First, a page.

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    Subdivision 1. General. If a parent is voluntarily unemployed, underemployed, or employed
on a less than full-time basis, or there is no direct evidence of any income, child support must be
calculated based on a determination of potential income. For purposes of this determination, it
is rebuttably presumed that a parent can be gainfully employed on a full-time basis. As used in
this section, "full time" means 40 hours of work in a week except in those industries, trades, or
professions in which most employers, due to custom, practice, or agreement, use a normal work
week of more or less than 40 hours in a week.
    Subd. 2. Methods. Determination of potential income must be made according to one of
three methods, as appropriate:
(1) the parent's probable earnings level based on employment potential, recent work history,
and occupational qualifications in light of prevailing job opportunities and earnings levels in
the community;
(2) if a parent is receiving unemployment compensation or workers' compensation, that
parent's income may be calculated using the actual amount of the unemployment compensation or
workers' compensation benefit received; or
(3) the amount of income a parent could earn working full time at 150 percent of the current
federal or state minimum wage, whichever is higher.
    Subd. 3. Parent not considered voluntarily unemployed or underemployed. A parent is
not considered voluntarily unemployed or underemployed upon a showing by the parent that:
(1) unemployment or underemployment is temporary and will ultimately lead to an increase
in income; or
(2) the unemployment or underemployment represents a bona fide career change that
outweighs the adverse effect of that parent's diminished income on the child.
    Subd. 4. TANF recipient. If the parent of a joint child is a recipient of a temporary assistance
to a needy family (TANF) cash grant, no potential income is to be imputed to that parent.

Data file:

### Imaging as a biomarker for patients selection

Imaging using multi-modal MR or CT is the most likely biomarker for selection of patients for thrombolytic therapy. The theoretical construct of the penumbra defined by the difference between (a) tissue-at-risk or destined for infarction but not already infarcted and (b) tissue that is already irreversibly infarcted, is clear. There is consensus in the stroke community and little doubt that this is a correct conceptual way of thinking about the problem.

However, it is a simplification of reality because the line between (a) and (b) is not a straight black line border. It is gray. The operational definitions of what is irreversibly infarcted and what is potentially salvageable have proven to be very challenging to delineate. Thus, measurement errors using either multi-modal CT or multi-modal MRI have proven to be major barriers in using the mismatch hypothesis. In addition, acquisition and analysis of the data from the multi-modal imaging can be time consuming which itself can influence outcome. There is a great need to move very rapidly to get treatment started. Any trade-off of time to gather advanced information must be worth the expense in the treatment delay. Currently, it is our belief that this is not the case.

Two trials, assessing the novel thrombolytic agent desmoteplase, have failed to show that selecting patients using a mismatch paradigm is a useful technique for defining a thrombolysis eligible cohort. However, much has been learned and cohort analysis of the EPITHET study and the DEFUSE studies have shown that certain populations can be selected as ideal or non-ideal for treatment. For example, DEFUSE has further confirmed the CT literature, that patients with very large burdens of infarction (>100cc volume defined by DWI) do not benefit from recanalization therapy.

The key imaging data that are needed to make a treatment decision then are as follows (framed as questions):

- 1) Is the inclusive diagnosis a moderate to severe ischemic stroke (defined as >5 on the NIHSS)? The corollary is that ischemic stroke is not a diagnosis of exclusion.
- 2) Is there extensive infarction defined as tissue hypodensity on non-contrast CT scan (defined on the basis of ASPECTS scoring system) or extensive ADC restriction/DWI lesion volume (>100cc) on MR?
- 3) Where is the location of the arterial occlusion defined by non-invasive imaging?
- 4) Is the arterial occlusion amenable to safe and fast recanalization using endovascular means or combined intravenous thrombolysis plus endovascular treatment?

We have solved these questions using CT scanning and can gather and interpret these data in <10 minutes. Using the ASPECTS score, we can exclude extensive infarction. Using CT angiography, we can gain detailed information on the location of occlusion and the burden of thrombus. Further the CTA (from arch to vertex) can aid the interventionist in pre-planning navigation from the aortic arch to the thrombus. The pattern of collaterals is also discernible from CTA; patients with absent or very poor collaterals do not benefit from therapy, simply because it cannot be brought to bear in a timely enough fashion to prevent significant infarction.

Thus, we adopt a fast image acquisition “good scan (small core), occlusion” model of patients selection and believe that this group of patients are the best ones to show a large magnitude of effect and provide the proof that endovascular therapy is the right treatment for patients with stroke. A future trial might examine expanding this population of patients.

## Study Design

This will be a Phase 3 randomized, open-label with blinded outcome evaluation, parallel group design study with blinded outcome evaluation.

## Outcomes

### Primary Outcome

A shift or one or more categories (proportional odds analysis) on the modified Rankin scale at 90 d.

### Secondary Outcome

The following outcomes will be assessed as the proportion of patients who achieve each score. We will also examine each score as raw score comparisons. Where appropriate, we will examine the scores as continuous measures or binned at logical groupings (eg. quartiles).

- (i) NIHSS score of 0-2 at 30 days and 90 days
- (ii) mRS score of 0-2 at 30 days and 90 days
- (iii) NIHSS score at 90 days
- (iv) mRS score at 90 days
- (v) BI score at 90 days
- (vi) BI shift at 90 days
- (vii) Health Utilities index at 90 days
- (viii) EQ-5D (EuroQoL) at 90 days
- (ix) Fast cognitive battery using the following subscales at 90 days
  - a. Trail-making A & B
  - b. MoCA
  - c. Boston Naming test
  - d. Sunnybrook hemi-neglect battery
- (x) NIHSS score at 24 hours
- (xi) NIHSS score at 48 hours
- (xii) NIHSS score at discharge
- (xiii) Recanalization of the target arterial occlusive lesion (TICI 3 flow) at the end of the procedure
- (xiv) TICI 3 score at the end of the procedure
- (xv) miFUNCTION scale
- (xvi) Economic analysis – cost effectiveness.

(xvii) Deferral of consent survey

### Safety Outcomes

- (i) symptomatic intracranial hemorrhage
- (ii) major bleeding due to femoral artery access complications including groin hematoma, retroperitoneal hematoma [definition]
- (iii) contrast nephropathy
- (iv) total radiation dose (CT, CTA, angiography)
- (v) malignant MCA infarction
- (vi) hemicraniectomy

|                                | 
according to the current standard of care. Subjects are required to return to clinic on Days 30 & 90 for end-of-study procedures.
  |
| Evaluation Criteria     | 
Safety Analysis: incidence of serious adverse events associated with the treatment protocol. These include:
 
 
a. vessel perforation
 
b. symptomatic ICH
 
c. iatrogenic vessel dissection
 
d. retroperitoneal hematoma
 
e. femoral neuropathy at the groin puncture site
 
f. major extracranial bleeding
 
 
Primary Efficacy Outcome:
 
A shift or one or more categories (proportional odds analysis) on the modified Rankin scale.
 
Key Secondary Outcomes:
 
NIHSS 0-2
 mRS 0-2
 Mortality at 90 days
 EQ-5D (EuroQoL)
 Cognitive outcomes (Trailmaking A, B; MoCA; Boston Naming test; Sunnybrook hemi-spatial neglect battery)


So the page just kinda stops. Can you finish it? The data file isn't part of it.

Subd. 5. Caretaker. If a parent stays at home to care for a child who is subject to the child
support order, the court may consider the following factors when determining whether the parent
is voluntarily unemployed or underemployed:
(1) the parties' parenting and child care arrangements before the child support action;
(2) the stay-at-home parent's employment history, recency of employment, earnings, and the
availability of jobs within the community for an individual with the parent's qualifications;
(3) the relationship between the employment-related expenses, including, but not limited to,
child care and transportation costs required for the parent to be employed, and the income the
stay-at-home parent could receive from available jobs within the community for an individual
with the parent's qualifications;
(4) the child's age and health, including whether the child is physically or mentally disabled;
(5) the availability of child care providers.
This subdivision does not apply if the parent stays at home only to care for other nonjoint
    Subd. 6. Economic conditions. A self-employed parent is not considered to be voluntarily
unemployed or underemployed if that parent can show that the parent's net self-employment
income is lower because of economic conditions that are directly related to the source or sources
of that parent's income.
History: 2005 c 164 s 29; 1Sp2005 c 7 s 28; 2006 c 280 s 19

Official Publication of the State of Minnesota
Revisor of Statutes